Do people with dementia and mild cognitive impairments experience stigma? A cross-cultural investigation between Italy, Poland and the UK

Katarzyna Małgorzata Lion, Dorota Szcześniak, Katarzyna Bulińska, Shirley Barbara Evans, Simon C. Evans, Francesca Lea Saibene, Alessia d’Arma, Elisabetta Farina, Dawn June Brooker, Rabih Chattat, Franka J.M. Meiland, Rose Marie Dröes, Joanna Rymaszewska

Research output: Contribution to JournalArticleAcademicpeer-review

16 Citations (Scopus)


Objectives: Until now little research has been done to answer the question of whether people with dementia experience stigma. No previous studies investigated possible differences between countries and cultures. Therefore, the aims of this study were to compare the experience of stigma (with social isolation, social rejection and internalised shame as components) among people with dementia and mild cognitive impairment (MCI) (n = 180) in Italy (n = 79), Poland (n = 47) and the United Kingdom (UK) (n = 54); and to investigate possible relationships with demographical and clinical outcomes. Methods: A one group multinational cross-sectional design was used. Stigma was measured with the Stigma Impact Scale (SIS), quality of life aspects with Dementia Quality of Life scale (DQOL) and Quality of Life Alzheimer’s Disease scale (QOL-AD), social support with Duke Social Support Index (DSSI), cognitive functioning with Global Deterioration Scale (GDS). Results: The level of stigmatisation (SIS) among study participants varied from 2 to 65 (median = 33.5; Q1 = 27; Q3 = 41). People with dementia in the UK experienced a higher level of stigmatisation than people in Italy and Poland. The experienced stigmatisation negatively correlated with social support (DSSI; rho = −0.42, p = 0.000) and quality of life (QOL-AD; rho = −0.39, p = 0.000). People who experienced a higher level of stigmatisation scored higher in negative mood DQOL subscale (rho = 0.28, p = 0.0002). Conclusion: There is a strong need for research into the individual experience of people with dementia across the world. This could help in providing support and care services that match their experience, needs, preferences; and in designing well informed awareness campaigns based on their voice.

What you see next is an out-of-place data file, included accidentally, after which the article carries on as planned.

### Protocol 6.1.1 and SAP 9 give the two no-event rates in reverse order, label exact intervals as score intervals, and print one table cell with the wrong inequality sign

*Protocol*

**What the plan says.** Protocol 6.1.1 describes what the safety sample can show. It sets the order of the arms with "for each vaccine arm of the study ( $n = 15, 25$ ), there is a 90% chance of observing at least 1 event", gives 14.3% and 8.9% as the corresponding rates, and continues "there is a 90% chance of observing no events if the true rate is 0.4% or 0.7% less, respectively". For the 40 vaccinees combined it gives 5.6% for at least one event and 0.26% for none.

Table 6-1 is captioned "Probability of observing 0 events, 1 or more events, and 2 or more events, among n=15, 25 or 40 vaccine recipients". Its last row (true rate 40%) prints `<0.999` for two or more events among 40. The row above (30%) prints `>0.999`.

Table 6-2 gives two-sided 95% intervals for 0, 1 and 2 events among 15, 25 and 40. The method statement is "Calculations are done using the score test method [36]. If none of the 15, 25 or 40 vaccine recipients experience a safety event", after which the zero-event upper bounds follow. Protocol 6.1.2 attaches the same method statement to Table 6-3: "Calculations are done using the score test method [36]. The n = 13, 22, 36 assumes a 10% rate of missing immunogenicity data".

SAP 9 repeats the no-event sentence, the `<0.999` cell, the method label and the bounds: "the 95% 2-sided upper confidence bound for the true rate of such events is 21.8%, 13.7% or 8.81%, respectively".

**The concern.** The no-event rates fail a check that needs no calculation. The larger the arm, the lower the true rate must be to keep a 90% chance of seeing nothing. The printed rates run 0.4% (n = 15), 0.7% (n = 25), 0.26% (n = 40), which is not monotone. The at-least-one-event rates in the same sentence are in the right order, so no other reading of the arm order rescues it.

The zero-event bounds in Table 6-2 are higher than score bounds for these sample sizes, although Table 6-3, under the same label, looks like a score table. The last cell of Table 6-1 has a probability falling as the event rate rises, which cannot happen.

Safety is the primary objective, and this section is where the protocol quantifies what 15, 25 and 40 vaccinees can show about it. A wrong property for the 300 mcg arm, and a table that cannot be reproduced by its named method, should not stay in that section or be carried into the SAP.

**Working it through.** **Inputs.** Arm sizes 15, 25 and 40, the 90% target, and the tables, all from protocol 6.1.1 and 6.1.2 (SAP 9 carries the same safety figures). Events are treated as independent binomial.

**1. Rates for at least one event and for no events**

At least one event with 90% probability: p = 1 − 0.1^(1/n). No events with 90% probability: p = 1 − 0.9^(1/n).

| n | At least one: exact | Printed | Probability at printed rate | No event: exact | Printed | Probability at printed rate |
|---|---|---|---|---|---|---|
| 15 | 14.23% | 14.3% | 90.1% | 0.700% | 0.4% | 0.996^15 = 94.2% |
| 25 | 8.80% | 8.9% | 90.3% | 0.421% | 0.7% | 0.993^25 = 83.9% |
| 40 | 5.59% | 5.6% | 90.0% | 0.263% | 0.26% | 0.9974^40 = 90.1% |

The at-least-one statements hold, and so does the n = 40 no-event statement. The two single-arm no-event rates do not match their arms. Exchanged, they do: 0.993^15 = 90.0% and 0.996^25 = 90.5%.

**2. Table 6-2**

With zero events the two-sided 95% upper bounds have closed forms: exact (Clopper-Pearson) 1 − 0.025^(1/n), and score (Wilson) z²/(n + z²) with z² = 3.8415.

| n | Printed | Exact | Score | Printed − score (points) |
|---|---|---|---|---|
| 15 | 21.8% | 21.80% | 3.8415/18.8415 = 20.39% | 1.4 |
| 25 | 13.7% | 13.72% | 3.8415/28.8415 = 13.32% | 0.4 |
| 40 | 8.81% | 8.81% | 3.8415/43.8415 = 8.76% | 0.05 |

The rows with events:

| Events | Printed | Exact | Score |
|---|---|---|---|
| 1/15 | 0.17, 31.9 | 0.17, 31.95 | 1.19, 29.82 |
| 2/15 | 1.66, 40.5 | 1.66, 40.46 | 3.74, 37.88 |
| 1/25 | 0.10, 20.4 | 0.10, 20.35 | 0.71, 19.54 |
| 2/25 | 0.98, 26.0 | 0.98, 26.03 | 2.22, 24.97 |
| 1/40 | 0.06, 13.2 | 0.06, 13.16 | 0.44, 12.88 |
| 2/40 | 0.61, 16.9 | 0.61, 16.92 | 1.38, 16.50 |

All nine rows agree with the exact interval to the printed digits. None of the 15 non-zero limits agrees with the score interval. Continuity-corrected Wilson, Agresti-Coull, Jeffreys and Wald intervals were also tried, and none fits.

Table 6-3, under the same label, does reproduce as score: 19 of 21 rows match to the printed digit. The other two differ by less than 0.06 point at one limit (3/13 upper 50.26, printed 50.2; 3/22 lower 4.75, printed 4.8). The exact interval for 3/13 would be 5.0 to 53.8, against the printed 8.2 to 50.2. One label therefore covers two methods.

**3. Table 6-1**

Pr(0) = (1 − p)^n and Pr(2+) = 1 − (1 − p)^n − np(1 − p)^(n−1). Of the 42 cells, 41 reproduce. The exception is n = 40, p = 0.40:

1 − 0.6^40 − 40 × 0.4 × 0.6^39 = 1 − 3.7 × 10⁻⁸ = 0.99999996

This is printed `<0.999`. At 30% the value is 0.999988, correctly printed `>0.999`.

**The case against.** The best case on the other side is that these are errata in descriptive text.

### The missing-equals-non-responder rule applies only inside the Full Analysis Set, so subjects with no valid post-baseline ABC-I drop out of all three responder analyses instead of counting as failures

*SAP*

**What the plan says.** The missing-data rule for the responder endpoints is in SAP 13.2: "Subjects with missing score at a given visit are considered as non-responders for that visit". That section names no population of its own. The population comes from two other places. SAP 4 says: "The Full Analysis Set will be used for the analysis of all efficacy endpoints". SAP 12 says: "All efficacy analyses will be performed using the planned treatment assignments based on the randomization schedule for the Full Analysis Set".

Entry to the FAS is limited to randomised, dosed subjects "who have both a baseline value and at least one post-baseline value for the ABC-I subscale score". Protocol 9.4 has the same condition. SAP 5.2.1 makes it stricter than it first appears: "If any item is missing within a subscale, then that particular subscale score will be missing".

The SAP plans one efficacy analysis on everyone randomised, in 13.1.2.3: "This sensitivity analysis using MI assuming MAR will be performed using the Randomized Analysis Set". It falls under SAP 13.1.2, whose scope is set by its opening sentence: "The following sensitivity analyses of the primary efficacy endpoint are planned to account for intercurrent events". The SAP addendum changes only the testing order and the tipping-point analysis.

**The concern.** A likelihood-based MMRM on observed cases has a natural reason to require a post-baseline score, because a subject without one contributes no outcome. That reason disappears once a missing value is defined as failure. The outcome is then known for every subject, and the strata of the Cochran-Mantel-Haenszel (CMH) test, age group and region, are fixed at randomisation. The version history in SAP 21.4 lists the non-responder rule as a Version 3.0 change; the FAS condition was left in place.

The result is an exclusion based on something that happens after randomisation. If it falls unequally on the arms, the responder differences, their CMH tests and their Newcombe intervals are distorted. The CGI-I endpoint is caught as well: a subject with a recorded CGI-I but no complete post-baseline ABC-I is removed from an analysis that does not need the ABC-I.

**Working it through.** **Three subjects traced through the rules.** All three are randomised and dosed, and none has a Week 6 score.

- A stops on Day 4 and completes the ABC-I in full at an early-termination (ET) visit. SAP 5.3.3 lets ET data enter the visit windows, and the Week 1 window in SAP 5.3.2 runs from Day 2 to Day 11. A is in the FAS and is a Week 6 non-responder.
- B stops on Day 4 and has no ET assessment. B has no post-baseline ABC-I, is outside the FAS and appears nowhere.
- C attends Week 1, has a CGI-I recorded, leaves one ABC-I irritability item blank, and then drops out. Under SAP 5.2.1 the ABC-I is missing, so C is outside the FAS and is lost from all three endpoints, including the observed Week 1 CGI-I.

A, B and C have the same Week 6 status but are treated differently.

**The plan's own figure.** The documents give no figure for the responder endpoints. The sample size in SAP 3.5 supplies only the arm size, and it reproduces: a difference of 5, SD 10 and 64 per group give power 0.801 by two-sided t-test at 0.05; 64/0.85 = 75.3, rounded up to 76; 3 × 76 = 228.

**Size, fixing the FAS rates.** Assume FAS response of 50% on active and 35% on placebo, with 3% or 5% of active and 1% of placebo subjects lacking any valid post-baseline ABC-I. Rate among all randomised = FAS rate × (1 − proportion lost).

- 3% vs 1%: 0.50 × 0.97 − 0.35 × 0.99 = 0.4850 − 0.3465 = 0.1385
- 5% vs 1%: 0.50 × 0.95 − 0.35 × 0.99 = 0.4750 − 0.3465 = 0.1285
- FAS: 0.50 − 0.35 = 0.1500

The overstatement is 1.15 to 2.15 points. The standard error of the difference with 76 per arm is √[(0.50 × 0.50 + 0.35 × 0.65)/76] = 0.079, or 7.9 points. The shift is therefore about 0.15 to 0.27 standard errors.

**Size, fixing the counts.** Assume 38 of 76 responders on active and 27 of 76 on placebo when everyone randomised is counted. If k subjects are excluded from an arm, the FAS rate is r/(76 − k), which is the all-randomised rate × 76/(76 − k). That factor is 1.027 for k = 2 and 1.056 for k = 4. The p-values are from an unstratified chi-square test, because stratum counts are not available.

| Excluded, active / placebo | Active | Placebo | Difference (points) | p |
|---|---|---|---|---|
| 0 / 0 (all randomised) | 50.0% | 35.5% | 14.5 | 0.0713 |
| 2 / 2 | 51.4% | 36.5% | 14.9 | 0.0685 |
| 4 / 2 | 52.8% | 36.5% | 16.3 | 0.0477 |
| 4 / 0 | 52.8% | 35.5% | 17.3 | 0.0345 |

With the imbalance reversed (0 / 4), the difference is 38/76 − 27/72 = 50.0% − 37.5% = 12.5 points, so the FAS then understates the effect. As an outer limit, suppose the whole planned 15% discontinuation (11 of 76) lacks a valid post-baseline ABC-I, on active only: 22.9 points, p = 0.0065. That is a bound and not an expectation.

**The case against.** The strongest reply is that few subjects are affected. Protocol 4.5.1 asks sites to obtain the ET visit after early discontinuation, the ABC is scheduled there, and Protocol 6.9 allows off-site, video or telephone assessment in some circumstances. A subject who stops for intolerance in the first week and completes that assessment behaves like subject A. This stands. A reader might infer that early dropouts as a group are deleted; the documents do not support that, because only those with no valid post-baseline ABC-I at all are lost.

Original languageEnglish
Pages (from-to)947-955
Number of pages9
JournalAging and Mental Health
Issue number6
Publication statusPublished - 2 Jun 2020


  • Dementia
  • quality of life
  • social support
  • stigma

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